In slipping away from the grip of the sentence, Butler steps away from our standard concepts of how fiction works. I’m purposely avoiding the phrase “stream of consciousness” here to describe his writing, because I don’t believe consciousness is the target. Butler instead yanks us down beneath the prefrontal cortex where we process language into sense, then pulls us further into the quicksand where language emerges from the unconscious. Yes, his characters in the throes of death or sexual ecstasy sometimes try making sense of their own lives and decisions—life can flash before our eyes when we’re making love just as easily as it can when we’re dying. (“To die” was a euphemism for orgasm in Shakespeare’s time, after all.) But such moments appear side by side with pure utterance, moments where the speakers unmask themselves without feeling the need to achieve an external, plot-centered coherence. It strips down the writerly relationship with language to something rhythmic, pulsing, and knocked off its presumptive, sensible center.

The rebuttal to such constraints is to declare them artificial or contrived, imagining that these means of story generation involve little emotional investment from the author and amount to over-stylization—a kind of “watch what I can do” showing off. I won’t deny this can be a temptation with constraints, but it’s by no means a certainty. How such pieces turn out depends on whether they’re merely stylistic or in service to the transformative act of writing. It’s also true that writers using constraint risk being accused of employing gimmicks; but then again, so do writers who don’t use constraints. What matters, always, is whether our relationships with language and character are casual and transactional or sincere and exploratory.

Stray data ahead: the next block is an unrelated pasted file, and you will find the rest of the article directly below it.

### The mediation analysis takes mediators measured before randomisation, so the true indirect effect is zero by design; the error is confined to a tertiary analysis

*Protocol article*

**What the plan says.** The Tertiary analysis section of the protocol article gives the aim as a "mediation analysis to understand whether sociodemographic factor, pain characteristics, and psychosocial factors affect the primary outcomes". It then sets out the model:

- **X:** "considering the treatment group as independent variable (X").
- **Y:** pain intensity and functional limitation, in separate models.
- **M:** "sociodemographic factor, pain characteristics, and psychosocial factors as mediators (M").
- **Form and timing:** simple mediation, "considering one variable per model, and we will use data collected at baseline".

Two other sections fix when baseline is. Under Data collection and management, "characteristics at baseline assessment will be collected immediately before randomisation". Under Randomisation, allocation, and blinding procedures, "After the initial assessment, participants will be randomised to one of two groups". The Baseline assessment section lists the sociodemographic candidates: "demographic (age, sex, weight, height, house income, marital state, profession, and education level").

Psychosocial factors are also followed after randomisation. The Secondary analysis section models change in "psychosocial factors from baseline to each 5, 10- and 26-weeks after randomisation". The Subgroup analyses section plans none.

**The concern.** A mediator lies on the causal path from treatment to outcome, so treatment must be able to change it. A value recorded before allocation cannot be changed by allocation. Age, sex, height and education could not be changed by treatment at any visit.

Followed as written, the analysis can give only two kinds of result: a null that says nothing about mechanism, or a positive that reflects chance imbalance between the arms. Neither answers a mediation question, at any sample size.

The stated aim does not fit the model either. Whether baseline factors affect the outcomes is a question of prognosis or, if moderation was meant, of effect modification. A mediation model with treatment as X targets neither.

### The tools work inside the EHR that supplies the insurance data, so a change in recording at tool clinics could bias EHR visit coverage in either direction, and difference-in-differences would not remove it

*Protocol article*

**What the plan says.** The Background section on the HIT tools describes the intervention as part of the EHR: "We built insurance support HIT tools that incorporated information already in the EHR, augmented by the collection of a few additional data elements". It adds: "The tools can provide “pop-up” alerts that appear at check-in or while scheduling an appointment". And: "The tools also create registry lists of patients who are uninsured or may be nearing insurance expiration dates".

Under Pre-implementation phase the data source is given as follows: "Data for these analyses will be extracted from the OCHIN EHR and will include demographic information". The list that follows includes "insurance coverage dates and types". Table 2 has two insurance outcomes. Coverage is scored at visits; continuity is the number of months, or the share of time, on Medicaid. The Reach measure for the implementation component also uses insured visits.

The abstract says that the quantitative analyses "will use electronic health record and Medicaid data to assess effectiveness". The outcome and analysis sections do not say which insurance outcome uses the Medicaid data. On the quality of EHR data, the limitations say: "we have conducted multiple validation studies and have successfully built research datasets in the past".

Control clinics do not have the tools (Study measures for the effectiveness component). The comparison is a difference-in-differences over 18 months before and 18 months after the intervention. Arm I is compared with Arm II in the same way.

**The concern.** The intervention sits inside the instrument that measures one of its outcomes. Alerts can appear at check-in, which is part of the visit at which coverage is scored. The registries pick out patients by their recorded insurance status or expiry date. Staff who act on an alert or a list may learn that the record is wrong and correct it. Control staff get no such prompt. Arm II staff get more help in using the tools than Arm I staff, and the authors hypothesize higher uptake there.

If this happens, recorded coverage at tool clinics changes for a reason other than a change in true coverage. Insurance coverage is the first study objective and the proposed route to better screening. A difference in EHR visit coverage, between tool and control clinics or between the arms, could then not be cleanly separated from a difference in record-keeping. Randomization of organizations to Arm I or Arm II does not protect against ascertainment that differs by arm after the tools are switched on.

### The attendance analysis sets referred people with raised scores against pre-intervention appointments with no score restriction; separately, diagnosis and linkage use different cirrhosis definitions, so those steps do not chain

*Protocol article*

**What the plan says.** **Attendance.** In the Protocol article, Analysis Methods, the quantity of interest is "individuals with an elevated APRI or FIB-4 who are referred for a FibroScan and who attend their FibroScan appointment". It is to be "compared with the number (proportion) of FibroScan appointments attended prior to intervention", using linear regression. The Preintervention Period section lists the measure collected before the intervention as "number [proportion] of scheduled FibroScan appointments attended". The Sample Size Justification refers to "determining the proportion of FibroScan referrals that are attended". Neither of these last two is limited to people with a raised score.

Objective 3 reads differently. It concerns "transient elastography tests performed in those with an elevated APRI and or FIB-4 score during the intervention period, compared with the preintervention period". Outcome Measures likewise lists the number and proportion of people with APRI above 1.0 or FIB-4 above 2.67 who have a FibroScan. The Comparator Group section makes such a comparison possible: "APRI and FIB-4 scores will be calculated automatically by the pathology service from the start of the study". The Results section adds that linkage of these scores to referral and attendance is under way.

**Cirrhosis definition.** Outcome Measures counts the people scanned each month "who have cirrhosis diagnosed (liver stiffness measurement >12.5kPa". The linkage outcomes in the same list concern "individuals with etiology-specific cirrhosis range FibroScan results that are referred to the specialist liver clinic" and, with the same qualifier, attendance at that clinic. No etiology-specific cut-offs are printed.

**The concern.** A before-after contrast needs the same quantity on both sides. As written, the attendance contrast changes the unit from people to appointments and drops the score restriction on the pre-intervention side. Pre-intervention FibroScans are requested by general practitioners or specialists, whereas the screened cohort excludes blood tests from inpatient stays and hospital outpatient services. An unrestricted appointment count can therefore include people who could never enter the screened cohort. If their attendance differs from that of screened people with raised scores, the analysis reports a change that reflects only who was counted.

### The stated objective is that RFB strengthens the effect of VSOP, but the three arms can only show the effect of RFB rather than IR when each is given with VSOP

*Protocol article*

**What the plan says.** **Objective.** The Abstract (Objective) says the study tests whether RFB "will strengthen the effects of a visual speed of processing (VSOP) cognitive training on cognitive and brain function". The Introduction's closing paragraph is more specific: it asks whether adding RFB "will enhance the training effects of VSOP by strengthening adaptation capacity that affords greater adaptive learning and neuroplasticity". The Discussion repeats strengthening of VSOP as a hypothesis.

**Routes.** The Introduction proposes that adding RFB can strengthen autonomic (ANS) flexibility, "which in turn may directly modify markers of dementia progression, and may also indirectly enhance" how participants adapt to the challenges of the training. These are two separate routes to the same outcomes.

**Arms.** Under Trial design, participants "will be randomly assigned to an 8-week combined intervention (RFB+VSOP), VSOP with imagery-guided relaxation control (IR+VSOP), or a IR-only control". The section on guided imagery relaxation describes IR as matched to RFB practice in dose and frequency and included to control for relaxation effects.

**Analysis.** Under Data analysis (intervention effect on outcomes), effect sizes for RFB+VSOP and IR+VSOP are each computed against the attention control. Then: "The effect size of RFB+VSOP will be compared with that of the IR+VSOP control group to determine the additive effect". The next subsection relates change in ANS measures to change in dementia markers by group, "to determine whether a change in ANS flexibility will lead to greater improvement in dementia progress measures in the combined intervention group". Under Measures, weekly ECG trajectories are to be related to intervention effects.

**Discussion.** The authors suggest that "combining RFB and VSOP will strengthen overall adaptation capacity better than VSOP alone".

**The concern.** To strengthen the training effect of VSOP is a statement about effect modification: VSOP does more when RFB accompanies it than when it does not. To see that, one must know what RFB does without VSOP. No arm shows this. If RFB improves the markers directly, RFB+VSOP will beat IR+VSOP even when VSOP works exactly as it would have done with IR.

Books like Severance and Intercourse—along with the works of Gertrude Stein, William S. Burroughs, and other experimentalists—are where I go when I’m stuck because they bring me underneath the need to make sense. They instead pull me straight down to the cusp of incoherence where some fiction gets born. A predominant view of fiction is that it’s born of plot: “The king died, and then the queen died of grief,” to paraphrase E.M. Forster. The countercurrent to that mainstream thought contests that fiction can also be born at the wellspring of language if we’re willing to catch it at the moment when imagination and lived experience rise up into words. When fiction comes from there, it doesn’t have a plot yet—and it may never, until the author decides it needs one and invests the time necessary to listen for one.

In the midst of the Great Lockdown of 2020, many fiction writers are struggling to write anything at all. Big projects can seem very daunting right now, because it can be difficult to imagine deciding to cut off possibilities at a time when external forces cut off so many against our will. When my poet friends find themselves in a similar situation, they can simply turn to rhyme and form because its disciplines keep them focused.

So can we, in our own way. Constraints can lead fiction writers into new corners of our work that we didn’t know were there. They can open up our relationship with language, too, in ways we’ll carry with us into other projects. If we use constraint to box ourselves into an intriguing corner and keep digging, we never know what words we’ll find bubbling up from the ground.